It was the early 1980s, and I was in my late teens, writes Malory Nye for the Huffington Post. There were many certainties at that time – Nelson Mandela would never be free, it was only a matter of time before the two superpowers would push the nuclear button on Armageddon, and for kids of my age there were two choices. Either you went to university, or you didn’t.
The world of post-school education was then undergoing major changes, under the seemingly precise scalpel of Margaret Thatcher’s education secretary Keith Joseph.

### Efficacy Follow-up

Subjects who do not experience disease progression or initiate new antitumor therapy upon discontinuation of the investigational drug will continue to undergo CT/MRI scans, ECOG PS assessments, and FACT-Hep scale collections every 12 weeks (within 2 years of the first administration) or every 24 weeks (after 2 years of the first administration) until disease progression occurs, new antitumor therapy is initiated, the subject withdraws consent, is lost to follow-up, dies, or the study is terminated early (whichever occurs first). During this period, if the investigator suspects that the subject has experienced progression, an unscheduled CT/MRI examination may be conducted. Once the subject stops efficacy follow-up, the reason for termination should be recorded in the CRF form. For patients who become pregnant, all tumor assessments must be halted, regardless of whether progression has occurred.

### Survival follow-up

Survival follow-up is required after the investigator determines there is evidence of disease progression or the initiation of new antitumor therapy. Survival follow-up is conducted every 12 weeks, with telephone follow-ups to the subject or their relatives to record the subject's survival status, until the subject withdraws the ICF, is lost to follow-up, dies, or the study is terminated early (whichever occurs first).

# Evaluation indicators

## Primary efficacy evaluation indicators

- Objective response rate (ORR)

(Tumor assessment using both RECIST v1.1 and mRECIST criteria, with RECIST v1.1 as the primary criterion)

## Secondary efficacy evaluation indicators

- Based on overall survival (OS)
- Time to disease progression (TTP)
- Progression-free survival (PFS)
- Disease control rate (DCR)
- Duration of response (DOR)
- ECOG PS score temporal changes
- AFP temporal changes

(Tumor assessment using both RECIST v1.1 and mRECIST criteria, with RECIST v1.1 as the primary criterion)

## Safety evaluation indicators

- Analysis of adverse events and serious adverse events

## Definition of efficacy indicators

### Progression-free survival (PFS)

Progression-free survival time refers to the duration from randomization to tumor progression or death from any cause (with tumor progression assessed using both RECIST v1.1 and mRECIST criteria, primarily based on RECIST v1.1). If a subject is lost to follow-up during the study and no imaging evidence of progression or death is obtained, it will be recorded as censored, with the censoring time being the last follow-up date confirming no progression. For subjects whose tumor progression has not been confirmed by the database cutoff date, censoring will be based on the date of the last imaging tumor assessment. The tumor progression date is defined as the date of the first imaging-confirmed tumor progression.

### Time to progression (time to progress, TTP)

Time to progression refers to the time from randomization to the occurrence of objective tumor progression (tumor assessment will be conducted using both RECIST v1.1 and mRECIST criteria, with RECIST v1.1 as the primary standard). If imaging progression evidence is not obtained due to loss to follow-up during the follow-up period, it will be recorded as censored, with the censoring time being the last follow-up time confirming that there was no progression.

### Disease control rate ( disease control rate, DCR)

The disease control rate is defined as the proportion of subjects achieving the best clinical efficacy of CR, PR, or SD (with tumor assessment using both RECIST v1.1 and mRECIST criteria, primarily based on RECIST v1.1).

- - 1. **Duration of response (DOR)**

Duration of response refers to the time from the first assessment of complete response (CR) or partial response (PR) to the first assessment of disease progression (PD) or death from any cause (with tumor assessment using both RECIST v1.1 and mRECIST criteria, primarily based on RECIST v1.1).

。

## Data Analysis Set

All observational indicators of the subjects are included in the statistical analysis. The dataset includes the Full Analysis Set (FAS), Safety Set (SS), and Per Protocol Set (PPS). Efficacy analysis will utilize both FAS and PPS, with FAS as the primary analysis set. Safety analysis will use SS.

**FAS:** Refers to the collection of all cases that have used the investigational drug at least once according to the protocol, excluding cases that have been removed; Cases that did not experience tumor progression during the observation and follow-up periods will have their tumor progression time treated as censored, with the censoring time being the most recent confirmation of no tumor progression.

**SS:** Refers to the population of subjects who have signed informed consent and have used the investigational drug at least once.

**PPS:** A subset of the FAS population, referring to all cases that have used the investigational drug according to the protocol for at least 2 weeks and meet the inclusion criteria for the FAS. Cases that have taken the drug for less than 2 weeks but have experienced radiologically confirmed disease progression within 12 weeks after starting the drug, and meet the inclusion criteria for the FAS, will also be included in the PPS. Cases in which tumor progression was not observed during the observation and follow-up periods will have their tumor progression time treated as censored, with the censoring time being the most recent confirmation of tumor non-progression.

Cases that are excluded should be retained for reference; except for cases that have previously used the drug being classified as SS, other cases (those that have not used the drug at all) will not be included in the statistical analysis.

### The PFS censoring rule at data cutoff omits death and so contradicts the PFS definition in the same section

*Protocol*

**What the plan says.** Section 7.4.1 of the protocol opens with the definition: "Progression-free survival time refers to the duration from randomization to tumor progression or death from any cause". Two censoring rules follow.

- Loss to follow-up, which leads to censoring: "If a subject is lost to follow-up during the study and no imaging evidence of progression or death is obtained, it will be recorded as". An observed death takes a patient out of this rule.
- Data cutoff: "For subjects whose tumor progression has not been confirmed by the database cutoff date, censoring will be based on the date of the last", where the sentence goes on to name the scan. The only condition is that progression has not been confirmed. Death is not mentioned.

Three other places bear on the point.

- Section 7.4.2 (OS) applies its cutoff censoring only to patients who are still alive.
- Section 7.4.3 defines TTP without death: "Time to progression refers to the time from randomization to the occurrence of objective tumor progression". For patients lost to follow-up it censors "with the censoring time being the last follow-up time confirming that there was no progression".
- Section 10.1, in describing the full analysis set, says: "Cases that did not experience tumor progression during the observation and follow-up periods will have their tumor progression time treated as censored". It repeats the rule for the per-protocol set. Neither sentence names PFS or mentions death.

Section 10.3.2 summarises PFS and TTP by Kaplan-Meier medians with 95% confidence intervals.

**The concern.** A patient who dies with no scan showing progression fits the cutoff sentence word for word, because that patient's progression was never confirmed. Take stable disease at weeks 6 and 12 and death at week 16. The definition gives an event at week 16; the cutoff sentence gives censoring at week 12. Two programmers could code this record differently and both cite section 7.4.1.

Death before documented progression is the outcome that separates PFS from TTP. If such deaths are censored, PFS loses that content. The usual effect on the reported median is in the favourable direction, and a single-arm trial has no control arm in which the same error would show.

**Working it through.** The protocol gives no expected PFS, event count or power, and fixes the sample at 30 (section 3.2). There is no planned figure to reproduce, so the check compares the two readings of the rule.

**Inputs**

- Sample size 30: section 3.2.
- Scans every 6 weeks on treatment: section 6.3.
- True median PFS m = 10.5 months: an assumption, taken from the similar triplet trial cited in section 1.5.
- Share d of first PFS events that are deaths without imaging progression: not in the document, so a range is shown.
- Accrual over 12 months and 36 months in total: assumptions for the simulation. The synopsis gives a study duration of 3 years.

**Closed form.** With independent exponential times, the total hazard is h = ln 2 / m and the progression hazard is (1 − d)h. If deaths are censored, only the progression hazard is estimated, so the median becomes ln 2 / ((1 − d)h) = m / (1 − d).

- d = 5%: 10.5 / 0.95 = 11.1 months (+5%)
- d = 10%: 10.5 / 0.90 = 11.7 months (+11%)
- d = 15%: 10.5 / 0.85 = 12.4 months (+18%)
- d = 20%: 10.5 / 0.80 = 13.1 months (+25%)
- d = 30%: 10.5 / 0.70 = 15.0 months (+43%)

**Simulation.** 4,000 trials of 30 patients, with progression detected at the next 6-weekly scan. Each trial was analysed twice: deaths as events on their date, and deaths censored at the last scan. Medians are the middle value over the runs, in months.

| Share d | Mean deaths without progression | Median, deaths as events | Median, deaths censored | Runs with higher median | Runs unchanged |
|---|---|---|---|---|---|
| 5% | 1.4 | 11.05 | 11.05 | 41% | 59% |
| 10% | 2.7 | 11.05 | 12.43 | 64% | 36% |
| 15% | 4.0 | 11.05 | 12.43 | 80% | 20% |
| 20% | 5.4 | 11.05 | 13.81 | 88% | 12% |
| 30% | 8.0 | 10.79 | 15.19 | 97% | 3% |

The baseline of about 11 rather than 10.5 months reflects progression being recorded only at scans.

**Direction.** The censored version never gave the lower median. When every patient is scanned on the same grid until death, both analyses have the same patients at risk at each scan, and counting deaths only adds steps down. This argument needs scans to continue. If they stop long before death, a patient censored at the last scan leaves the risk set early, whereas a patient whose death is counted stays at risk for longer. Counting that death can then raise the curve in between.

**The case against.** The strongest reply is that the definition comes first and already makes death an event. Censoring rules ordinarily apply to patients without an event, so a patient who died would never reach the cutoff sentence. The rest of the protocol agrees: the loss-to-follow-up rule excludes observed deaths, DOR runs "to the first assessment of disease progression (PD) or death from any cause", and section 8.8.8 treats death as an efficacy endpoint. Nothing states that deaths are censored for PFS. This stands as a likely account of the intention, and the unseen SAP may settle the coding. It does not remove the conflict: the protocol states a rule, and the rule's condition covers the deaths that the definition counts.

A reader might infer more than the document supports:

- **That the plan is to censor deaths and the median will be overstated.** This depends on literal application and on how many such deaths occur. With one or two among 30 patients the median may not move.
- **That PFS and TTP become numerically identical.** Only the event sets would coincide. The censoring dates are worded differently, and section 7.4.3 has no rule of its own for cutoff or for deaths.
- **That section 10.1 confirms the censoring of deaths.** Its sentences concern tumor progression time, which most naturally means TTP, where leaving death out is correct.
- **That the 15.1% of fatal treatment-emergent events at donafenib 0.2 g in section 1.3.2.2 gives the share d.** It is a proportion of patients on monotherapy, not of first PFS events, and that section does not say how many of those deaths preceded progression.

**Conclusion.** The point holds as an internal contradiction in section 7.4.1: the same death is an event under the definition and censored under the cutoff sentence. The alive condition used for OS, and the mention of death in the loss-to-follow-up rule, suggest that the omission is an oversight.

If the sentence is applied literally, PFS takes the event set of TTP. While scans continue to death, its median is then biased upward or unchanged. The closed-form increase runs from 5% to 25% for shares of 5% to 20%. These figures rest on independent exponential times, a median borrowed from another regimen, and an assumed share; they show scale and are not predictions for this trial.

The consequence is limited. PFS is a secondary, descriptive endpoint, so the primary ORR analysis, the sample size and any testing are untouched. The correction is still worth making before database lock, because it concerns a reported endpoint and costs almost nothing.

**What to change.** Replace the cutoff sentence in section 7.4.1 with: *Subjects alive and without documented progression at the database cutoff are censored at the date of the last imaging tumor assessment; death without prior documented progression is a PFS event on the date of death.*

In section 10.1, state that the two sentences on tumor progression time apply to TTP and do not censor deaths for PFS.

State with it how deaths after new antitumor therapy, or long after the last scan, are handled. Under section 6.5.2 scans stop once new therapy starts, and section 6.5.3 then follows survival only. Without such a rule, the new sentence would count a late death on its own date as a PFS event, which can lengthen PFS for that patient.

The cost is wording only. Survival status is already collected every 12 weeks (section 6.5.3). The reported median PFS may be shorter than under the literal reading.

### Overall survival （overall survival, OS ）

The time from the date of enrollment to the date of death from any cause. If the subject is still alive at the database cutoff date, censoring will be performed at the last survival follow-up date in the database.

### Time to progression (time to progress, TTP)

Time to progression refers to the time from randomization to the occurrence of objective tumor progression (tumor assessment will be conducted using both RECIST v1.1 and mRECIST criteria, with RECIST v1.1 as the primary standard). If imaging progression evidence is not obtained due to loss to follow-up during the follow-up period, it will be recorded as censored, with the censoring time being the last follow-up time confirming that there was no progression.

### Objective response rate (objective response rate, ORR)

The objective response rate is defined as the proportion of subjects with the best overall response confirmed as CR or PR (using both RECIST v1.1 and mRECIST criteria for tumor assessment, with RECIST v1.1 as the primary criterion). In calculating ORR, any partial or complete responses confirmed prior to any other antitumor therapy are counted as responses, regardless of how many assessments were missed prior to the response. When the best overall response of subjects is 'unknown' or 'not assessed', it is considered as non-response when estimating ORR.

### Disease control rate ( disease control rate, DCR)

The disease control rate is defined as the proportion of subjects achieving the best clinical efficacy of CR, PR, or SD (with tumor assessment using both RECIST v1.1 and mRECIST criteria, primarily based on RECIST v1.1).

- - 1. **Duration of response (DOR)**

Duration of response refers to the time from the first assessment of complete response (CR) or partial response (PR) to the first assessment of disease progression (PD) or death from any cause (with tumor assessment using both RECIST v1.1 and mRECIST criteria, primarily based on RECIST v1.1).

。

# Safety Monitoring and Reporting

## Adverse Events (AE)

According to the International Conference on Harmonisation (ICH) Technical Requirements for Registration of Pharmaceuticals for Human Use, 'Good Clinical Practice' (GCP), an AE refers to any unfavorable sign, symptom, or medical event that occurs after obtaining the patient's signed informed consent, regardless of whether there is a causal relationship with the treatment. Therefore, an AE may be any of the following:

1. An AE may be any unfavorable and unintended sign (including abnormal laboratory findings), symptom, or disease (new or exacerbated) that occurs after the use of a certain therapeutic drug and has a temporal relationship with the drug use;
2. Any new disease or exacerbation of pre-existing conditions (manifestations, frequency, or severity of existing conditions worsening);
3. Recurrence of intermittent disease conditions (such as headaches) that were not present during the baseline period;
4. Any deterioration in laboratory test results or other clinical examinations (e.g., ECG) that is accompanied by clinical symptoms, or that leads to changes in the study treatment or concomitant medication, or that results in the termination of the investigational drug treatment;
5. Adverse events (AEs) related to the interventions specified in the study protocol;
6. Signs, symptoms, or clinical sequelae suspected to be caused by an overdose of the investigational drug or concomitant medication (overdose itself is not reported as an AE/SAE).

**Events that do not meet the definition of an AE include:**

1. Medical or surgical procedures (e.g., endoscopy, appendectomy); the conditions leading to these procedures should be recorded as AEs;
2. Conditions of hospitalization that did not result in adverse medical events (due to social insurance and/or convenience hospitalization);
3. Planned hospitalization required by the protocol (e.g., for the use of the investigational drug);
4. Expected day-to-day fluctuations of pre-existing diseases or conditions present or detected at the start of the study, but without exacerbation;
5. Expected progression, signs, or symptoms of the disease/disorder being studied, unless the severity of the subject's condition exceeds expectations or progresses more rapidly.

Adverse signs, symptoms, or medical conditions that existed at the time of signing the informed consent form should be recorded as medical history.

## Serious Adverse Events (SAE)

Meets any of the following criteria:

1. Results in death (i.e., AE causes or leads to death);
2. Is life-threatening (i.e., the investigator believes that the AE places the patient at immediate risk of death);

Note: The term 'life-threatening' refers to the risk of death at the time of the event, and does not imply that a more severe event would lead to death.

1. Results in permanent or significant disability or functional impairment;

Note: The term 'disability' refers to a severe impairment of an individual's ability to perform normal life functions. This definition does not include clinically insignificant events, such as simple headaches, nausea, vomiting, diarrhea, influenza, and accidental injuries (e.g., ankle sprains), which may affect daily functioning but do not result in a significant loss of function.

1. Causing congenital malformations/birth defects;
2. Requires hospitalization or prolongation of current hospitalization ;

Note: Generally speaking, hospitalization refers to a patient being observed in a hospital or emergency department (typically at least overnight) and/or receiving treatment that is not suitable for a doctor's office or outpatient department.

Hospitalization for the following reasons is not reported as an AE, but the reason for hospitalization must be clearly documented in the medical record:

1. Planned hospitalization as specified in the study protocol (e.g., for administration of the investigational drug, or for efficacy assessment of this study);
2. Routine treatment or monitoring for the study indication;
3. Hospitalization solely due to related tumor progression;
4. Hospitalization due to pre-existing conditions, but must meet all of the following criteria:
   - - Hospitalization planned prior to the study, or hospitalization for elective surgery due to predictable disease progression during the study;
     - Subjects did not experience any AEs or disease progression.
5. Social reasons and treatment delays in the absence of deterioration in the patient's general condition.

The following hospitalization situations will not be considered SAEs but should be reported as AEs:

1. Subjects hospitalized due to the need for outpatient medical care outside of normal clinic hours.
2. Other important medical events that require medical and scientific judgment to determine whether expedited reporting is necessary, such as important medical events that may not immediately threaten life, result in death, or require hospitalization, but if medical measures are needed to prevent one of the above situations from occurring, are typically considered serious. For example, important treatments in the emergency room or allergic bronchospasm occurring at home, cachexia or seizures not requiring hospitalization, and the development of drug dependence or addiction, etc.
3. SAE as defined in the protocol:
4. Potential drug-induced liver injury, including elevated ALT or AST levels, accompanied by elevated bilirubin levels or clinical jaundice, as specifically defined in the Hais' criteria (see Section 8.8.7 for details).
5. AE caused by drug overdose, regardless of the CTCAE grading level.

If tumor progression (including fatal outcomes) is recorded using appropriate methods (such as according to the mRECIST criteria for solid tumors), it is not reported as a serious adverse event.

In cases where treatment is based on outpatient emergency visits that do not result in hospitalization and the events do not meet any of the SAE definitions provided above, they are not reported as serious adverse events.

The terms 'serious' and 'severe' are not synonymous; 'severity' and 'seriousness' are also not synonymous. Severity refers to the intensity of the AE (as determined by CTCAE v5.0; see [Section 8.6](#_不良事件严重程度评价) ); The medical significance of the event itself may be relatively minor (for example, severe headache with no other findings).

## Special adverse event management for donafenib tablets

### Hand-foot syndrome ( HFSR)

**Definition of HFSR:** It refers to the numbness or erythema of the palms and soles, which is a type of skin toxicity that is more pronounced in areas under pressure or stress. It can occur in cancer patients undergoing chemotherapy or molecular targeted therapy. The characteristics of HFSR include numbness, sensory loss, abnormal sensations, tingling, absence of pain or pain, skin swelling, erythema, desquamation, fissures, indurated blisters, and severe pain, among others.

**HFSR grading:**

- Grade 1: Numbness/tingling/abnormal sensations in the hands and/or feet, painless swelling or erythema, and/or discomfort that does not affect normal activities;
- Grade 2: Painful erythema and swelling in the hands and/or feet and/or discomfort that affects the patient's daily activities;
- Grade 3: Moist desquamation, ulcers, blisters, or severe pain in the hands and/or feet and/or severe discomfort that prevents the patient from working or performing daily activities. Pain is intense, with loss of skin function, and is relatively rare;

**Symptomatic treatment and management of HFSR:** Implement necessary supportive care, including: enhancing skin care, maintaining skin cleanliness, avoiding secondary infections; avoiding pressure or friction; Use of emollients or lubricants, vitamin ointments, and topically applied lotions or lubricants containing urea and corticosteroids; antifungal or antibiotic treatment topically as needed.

It was a revolution that was destined to become perpetual. British universities are still lurching from each major shake-up to the next.
As a potential consumer of the system (a phrase that was not around at the time), I felt that I had no real choice. I had to go, my life choices would be much greater. And for heaven’s sake it was free, and I would receive funds (a maintenance grant) to live on for the three years. It was a no brainer.
Needless to say, things are now very different.